Phylum: Magnoliophyta - Class: Equisetopsida - Order: Caryophyllales - Family: Droseraceae
Also referred to as English Sundew, this insectivorous plant has a thick coating of red hairs on the upper surface of its leaves, which are long and narrow and taper down into stalks that are more or less hairless. In contrast the leaf stalks of the much more common Round-leaved Sundew Drosera rotundifolia are covered in fine down.
Each hair on a leaf is tipped with a drop of sticky liquid that has the ability to trap small insects, upon which the plant feeds. Great Sundew's common name originates from these droplets of water that in the past many people thought to be dew rather than a substance produced by the plant itself. Once trapped and stuck fast the insect is enfolded in the leaf and, over a period of a couple of days, a further secretion from the centre of the leaves reduces the insect to a form that can be absorbed by the plant as food.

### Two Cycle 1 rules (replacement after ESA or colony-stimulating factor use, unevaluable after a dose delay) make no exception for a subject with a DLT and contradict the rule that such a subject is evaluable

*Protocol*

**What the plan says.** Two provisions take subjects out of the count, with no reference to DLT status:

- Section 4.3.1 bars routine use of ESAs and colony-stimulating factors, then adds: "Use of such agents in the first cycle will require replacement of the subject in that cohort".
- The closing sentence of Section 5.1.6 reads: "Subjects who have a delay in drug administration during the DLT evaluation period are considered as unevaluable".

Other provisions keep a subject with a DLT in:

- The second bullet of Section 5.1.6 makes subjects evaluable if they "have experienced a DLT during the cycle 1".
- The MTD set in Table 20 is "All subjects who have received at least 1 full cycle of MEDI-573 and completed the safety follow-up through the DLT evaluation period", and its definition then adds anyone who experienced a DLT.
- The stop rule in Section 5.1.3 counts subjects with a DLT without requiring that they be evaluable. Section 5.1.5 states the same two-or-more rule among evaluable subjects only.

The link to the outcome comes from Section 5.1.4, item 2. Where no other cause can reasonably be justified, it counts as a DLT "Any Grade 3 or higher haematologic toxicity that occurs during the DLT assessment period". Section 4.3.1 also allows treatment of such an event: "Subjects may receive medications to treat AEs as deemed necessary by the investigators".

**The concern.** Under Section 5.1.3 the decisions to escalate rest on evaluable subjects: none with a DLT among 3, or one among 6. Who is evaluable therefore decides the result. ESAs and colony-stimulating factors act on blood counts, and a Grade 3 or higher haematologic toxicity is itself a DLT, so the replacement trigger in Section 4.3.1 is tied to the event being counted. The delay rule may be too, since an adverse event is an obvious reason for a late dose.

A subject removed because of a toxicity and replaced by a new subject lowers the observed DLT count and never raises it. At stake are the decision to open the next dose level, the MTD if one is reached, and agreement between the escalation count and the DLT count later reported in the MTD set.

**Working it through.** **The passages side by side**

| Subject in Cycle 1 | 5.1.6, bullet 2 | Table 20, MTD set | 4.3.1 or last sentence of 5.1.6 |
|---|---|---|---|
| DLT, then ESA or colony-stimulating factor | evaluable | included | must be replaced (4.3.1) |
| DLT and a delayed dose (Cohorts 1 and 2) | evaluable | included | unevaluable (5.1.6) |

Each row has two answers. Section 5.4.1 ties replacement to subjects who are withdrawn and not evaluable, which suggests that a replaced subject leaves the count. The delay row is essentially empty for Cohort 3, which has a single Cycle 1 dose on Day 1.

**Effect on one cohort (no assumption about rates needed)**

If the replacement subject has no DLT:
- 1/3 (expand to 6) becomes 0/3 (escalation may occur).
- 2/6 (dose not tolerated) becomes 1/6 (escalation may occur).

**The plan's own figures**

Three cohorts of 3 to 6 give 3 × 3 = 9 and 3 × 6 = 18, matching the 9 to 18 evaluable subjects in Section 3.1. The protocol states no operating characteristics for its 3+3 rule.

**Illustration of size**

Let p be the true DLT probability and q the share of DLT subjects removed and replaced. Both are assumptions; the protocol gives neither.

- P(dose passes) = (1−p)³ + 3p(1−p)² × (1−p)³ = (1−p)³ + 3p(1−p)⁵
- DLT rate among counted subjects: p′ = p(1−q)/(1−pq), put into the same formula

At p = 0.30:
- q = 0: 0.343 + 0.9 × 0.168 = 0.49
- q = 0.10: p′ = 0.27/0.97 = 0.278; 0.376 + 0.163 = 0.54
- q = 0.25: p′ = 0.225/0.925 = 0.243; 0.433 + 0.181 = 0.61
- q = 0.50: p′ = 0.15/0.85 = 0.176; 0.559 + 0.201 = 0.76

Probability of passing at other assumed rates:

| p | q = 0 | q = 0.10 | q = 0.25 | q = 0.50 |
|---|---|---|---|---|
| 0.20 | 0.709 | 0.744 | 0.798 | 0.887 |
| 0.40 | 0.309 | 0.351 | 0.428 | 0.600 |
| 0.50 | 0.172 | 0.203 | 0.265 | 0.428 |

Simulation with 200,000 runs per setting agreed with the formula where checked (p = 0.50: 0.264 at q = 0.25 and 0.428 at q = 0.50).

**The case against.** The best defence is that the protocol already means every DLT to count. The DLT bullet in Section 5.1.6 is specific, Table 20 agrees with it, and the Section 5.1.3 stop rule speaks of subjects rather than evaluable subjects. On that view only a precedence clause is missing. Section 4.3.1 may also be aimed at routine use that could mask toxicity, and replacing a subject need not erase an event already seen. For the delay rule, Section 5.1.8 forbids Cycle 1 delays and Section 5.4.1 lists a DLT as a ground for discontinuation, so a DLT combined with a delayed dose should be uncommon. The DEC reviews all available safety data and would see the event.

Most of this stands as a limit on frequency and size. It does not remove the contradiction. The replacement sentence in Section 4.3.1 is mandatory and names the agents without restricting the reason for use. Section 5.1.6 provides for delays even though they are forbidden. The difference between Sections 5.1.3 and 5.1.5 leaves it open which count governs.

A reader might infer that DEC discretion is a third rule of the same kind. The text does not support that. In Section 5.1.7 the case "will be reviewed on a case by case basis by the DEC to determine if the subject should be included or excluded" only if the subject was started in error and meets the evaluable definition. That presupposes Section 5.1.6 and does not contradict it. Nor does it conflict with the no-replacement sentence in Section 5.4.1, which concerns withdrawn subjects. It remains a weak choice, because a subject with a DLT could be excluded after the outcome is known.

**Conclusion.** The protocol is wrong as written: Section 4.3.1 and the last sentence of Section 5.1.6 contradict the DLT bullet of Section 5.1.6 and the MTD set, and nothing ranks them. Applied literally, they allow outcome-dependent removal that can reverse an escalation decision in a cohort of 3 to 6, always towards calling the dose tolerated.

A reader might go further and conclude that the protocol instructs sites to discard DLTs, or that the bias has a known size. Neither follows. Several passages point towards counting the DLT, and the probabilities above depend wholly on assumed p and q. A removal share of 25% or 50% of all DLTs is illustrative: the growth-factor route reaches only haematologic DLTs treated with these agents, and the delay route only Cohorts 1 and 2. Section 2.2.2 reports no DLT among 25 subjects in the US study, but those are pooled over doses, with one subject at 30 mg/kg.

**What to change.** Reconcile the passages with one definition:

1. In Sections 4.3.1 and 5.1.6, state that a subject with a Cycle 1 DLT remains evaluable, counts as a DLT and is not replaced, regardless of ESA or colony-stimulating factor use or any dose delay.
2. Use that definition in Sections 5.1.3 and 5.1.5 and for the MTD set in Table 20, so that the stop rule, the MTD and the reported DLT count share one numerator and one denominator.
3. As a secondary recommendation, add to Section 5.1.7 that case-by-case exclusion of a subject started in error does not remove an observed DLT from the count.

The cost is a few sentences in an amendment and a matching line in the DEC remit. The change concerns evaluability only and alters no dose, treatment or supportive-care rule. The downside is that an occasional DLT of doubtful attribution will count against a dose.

Great Sundew has very small white flowers on a long stem. Growing to a height of 20cm, it is mainly found in wet peat bogs, as it favours the kind of acid soils that are found in such places.
This plant is rare in England and Wales but less so in western Ireland and in Scotland. Great Sundew also occurs in many northern European countries as well as in some temperate parts of Asia and North America.
Great Sundew flowers in July and August. In the picture above, the flower bud is yet to open - or it may have opened during bright sunlight and then closed up during the duller weather in which this picture was taken.
The specimens shown here were photographed at Cors Fochno (Borth Bog) in Wales in late July.
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